Due to the ongoing COVID-19 situation, it will not be possible to conduct the lectures in the typical form in a lecture theater. Therefore, the lectures will tke place as a weekly live session via Zoom (attending lectures is required). The slides will be made available in the associated Moddle course.
Upon successful completion of the module, the student should be able to: (1) Explain the basic concepts of IoT (computer) security and the most common threats that threaten modern IoT systems. (2) Plan and execute pen testing for IoT systems. (3) Choose, design, and implement some protection techniques to secure IoT systems
This course focuses on the security aspects within the IoT protocol stack (i.e., data, application, and network). The course starts by looking at the IoT stack and discussing the most common IoT applications and some recent attacks against those applications. The course discusses some of the famous crypto algorithms applied to secure the (exchanged) data. Students shall implement some of these algorithms and try some techniques to break them (if possible). The course also introduces some of the authentication protocols that shall be adopted to solve some security issues in modern IoT applications. Students must implement these protocols and, later, try to break them. Attacks such as DoS and MITM are discussed in detail during the course. The students need to perform such attacks using existing tools (e.g., using Kali Linux tools) or writing their own tools. The course investigates the SSL protocol as an excellent example of securing IoT communication. Students need to integrate this protocol to ensure secure communication between smart devices. Finally, the course discusses some of the IoT software vulnerabilities and attacks which exploit these security weaknesses and how to harden the system.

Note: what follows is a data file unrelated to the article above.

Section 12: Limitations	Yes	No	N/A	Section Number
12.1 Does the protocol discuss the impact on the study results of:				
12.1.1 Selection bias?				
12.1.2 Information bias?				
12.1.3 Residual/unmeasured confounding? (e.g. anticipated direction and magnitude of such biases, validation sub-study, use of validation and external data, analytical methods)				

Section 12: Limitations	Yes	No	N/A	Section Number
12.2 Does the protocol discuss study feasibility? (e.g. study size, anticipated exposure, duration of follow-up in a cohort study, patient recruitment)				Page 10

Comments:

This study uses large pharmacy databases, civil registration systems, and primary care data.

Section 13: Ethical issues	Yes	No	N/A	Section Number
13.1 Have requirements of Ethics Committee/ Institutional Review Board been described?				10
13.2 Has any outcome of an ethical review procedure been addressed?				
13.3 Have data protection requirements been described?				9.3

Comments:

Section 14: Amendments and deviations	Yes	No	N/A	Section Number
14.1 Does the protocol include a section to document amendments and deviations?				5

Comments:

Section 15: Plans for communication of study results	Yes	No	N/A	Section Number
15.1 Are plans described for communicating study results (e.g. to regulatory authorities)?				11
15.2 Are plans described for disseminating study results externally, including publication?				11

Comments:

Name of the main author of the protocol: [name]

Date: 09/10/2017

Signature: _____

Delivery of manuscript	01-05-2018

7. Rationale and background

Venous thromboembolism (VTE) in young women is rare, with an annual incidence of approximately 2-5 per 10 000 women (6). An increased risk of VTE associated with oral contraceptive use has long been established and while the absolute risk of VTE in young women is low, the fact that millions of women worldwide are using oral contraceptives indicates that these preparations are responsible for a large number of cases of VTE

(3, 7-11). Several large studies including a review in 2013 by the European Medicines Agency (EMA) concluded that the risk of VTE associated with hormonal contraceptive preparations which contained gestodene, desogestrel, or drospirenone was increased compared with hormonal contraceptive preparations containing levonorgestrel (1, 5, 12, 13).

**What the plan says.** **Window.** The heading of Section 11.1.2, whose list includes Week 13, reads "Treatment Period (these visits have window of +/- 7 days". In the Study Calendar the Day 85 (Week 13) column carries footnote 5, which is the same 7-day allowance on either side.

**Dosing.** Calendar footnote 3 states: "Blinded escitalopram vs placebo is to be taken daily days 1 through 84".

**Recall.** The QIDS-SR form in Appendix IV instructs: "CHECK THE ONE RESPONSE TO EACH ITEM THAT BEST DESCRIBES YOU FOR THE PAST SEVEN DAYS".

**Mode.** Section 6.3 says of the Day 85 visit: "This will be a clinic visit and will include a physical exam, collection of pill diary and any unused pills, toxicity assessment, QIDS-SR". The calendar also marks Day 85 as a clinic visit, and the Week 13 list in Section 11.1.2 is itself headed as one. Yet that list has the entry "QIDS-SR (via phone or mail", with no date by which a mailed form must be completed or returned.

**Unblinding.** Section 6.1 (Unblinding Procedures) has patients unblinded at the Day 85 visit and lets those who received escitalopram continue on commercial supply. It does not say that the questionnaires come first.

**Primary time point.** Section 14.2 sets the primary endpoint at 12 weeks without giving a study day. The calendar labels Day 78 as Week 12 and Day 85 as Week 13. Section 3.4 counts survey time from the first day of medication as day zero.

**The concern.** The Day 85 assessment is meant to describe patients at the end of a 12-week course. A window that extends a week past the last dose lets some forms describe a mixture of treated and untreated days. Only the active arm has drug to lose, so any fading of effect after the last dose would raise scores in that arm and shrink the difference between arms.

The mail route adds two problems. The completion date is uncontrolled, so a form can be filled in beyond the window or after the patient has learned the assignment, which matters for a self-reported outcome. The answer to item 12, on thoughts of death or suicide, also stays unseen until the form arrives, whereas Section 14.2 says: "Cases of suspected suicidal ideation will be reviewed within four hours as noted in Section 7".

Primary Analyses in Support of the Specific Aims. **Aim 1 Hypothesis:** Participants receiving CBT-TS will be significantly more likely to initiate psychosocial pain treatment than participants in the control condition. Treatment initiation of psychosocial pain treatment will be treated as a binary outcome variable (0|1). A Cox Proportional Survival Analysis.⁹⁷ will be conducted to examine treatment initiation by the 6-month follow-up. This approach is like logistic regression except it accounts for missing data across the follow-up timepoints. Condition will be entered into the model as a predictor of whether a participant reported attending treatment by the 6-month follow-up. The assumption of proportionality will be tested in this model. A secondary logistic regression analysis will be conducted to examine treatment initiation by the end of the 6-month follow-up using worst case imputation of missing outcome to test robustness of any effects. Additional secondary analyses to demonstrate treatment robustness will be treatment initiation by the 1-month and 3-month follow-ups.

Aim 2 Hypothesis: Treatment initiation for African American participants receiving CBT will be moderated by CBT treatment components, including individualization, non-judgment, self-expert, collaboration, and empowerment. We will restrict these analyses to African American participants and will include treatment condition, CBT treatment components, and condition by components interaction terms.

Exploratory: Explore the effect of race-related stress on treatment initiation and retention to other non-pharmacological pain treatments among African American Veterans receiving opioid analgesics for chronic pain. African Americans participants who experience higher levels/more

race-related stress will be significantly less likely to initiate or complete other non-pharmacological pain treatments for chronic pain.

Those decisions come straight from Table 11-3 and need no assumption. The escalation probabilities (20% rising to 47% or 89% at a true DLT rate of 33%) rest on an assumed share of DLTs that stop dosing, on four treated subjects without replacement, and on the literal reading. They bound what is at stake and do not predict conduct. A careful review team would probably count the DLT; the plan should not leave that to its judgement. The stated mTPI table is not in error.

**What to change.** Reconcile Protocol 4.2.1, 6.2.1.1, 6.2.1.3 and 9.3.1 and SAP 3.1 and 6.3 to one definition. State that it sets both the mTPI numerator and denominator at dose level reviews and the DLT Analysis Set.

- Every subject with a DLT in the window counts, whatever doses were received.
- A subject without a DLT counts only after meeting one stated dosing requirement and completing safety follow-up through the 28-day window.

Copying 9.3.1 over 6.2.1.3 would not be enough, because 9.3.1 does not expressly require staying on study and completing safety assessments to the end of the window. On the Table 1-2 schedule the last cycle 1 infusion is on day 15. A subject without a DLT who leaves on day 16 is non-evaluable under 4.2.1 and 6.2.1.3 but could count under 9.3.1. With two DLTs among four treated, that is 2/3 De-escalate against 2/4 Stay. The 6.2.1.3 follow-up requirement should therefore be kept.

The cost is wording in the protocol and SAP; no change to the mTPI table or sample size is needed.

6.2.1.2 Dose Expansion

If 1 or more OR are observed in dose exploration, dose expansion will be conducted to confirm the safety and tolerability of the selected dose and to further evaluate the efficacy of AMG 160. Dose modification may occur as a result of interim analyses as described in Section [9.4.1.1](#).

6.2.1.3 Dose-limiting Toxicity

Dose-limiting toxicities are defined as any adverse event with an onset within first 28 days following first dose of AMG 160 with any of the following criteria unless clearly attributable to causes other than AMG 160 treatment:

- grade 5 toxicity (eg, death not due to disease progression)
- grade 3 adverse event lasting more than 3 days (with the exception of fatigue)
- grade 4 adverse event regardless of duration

Must: good programming skills (Python, C).
Preferable: basic knowledge of computer networking and cryptography.
Description of achievement and assessment methods
Achievement of the intended learning outcomes is assessed in a single oral exam at the end of the semester (40% of the final grade). Additionally, 2-3 assignments given during the semester are evaluated and contribute to 60% of the final grade.
Assessment criteria are:
- Ability to explain the basic security terms and attacks against the different layers of the IoT stack.
- Ability to perform basic penetration testing of IoT applications and protocols.
- Ability to define and implement some of the security mitigation mechanisms against various attacks.
We will not have ordinary homework or assignments in this course; instead, the students will form teams and play two locally hosted Capture The Flag (CTF) competitions. The first CTF is mainly about cryptography challenges while the second one is about attacking IoT devices. For each CTF, the teams' members need to collect flags to gain points. The students need to apply their gained knowledge to solve different challenges. Each challenge will reveal a flag once it was solved that the students can submit to prove their successful work and gain the predefined points for that challenge. The team that will collect the highest number of points during the limited time of the CTF will gain the competition.